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How carbon credits could resolve the split incentive for mid-tier building upgrades

Commercial Real Estate By Mathuran Marianayagam, Head of Building Performance Australia – 16 November 2022

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Mathuran Marianayagam

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Willow Aliento

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The split incentive is like the property industry equivalent of one of those great science puzzles. Academics, industry experts and policy-makers alike have looked at it from multiple angles and considered it almost impossible to resolve for many asset classes.

The crux of it is, how can owners be incentivised to improve their buildings if the main financial benefit of that investment goes to tenants who have reduced energy bills? In the premium commercial property sector, it has been resolved through a market shift that sees tenants willing to pay more for office space with a high NABERS rating.

But the problem remains largely intractable for mid-tier commercial office buildings, suburban independent retail and other properties where tenants are more of a captive audience.

We believe there is an opportunity to reframe this from the perspective of carbon emissions reductions and the financial instrument of carbon credits. This incentive for owners – an income benefit from emissions reductions quantified and valued as Australian Carbon Credit Units (ACCUs) – is already valid on the technical and policy level. The commercial buildings energy performance improvement method approved by the Clean Energy Regulator under the Emissions Reduction Fund (ERF) sets out the technical and operational process.

However, up until now there have been no ACCUs generated using this method within the ERF reverse auctions.

This is a significant missed opportunity. It also signals a lack of awareness of the very real costs of a business-as-usual built environment scenario. High emissions buildings – particularly those with aging inefficient building systems gearing for replacement, or those with on-site combustion of gas for hot water, space heating and cooling, catering kitchens and industrial processes – are exposed to the escalating price volatility of gas and the likely introduction of emissions pricing.

They are also exposed to loss of value, challenges around refinancing and potential increases in insurance premiums. As global finance increasingly looks for stringent ESG measures and moves towards preferencing low-emissions and net-zero assets, the risk of asset stranding becomes more acute for owners of inefficient buildings.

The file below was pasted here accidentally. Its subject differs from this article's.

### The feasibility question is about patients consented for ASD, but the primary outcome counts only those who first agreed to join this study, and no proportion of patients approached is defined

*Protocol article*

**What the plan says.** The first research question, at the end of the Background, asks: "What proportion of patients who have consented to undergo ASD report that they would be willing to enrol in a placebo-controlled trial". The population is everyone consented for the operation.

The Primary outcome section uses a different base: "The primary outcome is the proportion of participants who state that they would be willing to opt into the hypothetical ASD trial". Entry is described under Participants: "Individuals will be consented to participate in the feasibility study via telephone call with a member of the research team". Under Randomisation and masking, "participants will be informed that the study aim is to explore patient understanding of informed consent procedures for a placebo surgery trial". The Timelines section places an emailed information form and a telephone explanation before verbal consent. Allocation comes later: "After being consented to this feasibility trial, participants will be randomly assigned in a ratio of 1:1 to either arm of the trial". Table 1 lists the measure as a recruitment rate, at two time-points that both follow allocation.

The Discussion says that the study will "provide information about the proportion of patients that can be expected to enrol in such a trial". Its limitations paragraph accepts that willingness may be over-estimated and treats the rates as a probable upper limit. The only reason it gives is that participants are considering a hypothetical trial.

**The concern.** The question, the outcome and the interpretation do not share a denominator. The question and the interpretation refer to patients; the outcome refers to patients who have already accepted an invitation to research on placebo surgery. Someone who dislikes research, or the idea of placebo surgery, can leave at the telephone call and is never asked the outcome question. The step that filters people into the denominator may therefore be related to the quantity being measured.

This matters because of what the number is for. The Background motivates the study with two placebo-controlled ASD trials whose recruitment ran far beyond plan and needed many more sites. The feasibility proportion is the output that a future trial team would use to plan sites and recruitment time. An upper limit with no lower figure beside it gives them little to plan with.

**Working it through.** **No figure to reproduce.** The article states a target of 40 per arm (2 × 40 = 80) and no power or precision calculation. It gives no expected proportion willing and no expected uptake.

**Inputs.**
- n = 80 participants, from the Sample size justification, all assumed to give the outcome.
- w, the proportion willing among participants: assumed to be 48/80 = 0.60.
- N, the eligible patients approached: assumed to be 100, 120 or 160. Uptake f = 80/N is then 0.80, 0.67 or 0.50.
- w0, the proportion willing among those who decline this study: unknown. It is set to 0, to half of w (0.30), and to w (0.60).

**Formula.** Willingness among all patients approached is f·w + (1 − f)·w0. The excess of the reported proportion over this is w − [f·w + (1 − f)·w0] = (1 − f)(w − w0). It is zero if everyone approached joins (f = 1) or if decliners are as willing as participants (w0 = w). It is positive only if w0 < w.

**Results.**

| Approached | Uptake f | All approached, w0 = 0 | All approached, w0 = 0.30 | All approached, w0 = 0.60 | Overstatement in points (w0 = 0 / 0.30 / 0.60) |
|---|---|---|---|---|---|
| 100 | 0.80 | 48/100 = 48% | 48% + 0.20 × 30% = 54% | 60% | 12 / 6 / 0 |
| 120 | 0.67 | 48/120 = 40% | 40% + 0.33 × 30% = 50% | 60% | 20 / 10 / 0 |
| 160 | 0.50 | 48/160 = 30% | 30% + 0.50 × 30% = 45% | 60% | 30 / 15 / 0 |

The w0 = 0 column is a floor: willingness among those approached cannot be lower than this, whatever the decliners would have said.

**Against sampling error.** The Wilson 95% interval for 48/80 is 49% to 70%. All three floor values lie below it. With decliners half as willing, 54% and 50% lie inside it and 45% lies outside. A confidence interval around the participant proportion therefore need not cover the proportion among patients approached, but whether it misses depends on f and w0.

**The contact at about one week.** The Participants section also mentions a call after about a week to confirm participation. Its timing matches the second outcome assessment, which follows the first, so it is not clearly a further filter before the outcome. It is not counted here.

If we take onboard the recommendations of the IPCC Working Group III 2022 Report in relation to existing buildings - and reframe building upgrades and retrofits within the context of carbon credits generation as a positive on the project balance sheet - we can boost the business case for business-as-usual asset owners to step onto a net zero pathway.

Concurrently, the exponential growth in the green finance, green bonds and sustainability-linked loans offerings signals an opportunity to avert asset stranding and obtain competitive finance to do so. We are also seeing a maturing of the global carbon trading market, and an increased emphasis in Australia on offsets secured from on-shore projects with audited and verifiable emissions abatement outcomes. Climate Active certification, for example, is putting in place requirements for a certain proportion of offsets to be from Australian projects and ACCUs.

If we combine these trends, there is an opportunity for initial emissions audits of each tranche of buildings to establish benchmarks for current emissions and future emissions under a business-as-usual operational scenario compared to projected emissions following full all-electric and energy efficiency retrofit. The emissions reduction identified through comparing these two scenarios – supported by energy modelling for verification – potentially represents a new source of saleable carbon credits.

“we can boost the business case for business-as-usual asset owners to step onto a net zero pathway”

A crucial element of this is electrification as part of the retrofit and performance upgrade package.

Simply reducing electricity use and/or purchasing green power does not address the on-site Scope 1 emissions from gas combustion. These emissions are the Achilles heel of our collective decarbonisation trajectory. Engineering out gas will also deliver on the additionality requirements of the ERF methodologies because electrification abates emissions that otherwise would continue to be released. By contrast, as the mains electricity supply transitions to a higher penetration of renewables, there will hopefully come a point where all electricity use is renewable, and there would be no basis for ACCUs simply from reducing electricity use.

The process of quantifying emissions reductions from retrofits in the planning and modelling stage (and then during works incorporating smart systems to verify in real-time the emissions footprint) could also meet the requirements of products such as Green Loans, Sustainability-Linked Loans and Climate Bonds. This option of longer term, competitively priced finance should appeal to savvy owners, and conversely, the growing quantity of global capital looking for solid investment opportunities with high ESG value can engage with the retrofit market.

There are elements of this idea that still need to be resolved such as the lifespan of ACCUs relative to finance terms, and how to extend the ERF methodology to properties that do not qualify for a NABERS rating, or the new sectors added to the NABERS suite such as residential aged care, warehouses and cold store, but the basic premise is exciting.

Farewell split incentive – carbon credit retrofits means everybody wins.